A recently released report from California’s Police Chiefs indicates that the 2015 increases in property and violent crime in the state’s largest cities is also occurring in smaller communities across the state. The report, released in late April by the California Police Chiefs Association, projects that California cities with populations less than 100,000 suffered a 15.25% increase in property crime and a 15.41% increase in violent crime in 2015, while smaller cities outside of California are projected to have had a 6.5% drop in property crime and only a 1.3% increase in violent crime.
In January the FBI released its Preliminary Uniform Crime Report, which counts crimes in cities with populations of 100,000 or more. For California the report showed a 12.9% increase in violent crime and a 9.2% increase in property crime from January through June 2015. The same report found that large cities outside of California had just a 1.7% increase in violent crime and a 4.2% drop in property crime. The chiefs report noted that the increase in property crime in those California cities is the largest year-over-year increase since at least 1960, while the increase in violent crime is the largest year-over-year increase since 1990.
The Sacramento-based Criminal Justice Legal Foundation, which has been tracking crime rates in California since 1982, attributed the increases to the state legislature’s 2011 adoption of AB109, the Governor’s so called “Public Safety Realignment” law, and Proposition 47, an ACLU-sponsored initiative which spent $8 million (mostly out of state contributions), to convince voters that downgrading drug and theft felonies to misdemeanors would improve public safety.
“Realignment and Proposition 47 have left the vast majority of California’s criminals in communities which do not have the jail capacity to confine them or the resources to even keep track of them,” said Foundation President Michael Rushford. “As many in law enforcement predicted, this has caused major increases in both violent and property crimes and turned thousands of law-abiding Californians into victims,” he added.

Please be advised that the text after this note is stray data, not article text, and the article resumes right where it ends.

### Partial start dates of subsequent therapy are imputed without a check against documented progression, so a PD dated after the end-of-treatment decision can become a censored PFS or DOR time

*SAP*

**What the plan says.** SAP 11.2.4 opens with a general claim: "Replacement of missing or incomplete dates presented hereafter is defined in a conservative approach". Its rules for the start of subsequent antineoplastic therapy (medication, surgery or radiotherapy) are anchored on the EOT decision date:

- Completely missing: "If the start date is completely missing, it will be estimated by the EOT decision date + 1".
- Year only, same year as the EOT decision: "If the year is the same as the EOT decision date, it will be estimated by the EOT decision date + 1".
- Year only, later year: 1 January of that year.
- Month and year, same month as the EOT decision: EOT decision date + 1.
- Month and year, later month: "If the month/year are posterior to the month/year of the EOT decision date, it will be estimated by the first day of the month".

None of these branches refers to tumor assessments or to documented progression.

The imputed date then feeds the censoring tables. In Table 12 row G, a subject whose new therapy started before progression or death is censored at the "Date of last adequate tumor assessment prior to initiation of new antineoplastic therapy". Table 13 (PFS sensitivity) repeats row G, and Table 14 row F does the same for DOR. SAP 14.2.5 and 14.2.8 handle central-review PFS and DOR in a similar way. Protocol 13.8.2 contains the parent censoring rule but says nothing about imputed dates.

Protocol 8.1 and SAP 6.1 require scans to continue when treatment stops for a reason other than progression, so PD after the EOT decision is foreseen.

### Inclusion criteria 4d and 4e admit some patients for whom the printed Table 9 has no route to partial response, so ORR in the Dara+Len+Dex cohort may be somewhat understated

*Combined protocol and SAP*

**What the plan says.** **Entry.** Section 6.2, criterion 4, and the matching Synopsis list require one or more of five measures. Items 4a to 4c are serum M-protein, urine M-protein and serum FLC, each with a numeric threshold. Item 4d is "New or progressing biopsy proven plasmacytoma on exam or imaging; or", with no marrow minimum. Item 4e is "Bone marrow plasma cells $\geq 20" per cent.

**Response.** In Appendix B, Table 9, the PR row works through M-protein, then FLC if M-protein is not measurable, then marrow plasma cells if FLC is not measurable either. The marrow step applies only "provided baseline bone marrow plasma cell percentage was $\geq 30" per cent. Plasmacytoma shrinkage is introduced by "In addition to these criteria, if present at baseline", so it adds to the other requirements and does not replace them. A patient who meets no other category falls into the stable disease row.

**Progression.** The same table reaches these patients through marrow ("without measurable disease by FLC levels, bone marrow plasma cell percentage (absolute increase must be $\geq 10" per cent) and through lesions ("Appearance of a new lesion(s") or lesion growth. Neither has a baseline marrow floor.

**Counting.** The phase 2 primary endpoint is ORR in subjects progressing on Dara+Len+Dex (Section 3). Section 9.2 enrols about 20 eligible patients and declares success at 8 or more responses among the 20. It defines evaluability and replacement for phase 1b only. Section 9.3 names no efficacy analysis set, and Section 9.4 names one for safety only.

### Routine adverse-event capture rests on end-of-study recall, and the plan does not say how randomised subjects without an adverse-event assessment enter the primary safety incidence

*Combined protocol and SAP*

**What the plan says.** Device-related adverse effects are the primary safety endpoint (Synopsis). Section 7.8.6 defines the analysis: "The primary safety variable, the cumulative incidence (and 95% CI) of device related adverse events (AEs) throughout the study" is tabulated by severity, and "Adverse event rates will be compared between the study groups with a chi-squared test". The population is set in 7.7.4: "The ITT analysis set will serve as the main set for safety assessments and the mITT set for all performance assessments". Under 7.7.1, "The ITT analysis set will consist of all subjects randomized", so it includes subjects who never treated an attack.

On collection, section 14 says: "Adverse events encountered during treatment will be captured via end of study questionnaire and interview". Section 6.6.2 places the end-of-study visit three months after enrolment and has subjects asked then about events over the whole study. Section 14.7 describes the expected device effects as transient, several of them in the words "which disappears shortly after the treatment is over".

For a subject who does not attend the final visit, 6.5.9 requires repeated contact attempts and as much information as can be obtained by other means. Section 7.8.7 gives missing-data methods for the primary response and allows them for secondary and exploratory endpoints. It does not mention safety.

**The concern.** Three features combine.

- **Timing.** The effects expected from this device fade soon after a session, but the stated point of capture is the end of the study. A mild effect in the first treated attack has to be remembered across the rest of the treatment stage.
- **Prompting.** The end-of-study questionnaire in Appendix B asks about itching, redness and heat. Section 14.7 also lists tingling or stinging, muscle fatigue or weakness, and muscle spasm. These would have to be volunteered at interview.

A recent example involves the May 12 arrest of ex-convict Edgar Alexander Lobos for the forcible rape of a 31-year-old woman in a Los Angeles park 12 hours after his release from jail. Because of Realignment, he was released after serving just 1/3 of his sentence for a drug-related parole violation.
The Foundation also noted that it is probably not a coincidence that after felony drug possession was downgraded to a misdemeanor in 2014 by Proposition 47, communities across the state are reporting dramatic increases in fatal drug overdoses. Orange County recently reported 400 fatal overdoses last year, the most since 2005, and in April, the DEA reported 42 overdoses with 10 deaths in Sacramento just since late March.
Foundation President Michael Rushford can be reached for comment at (916) 446-0345.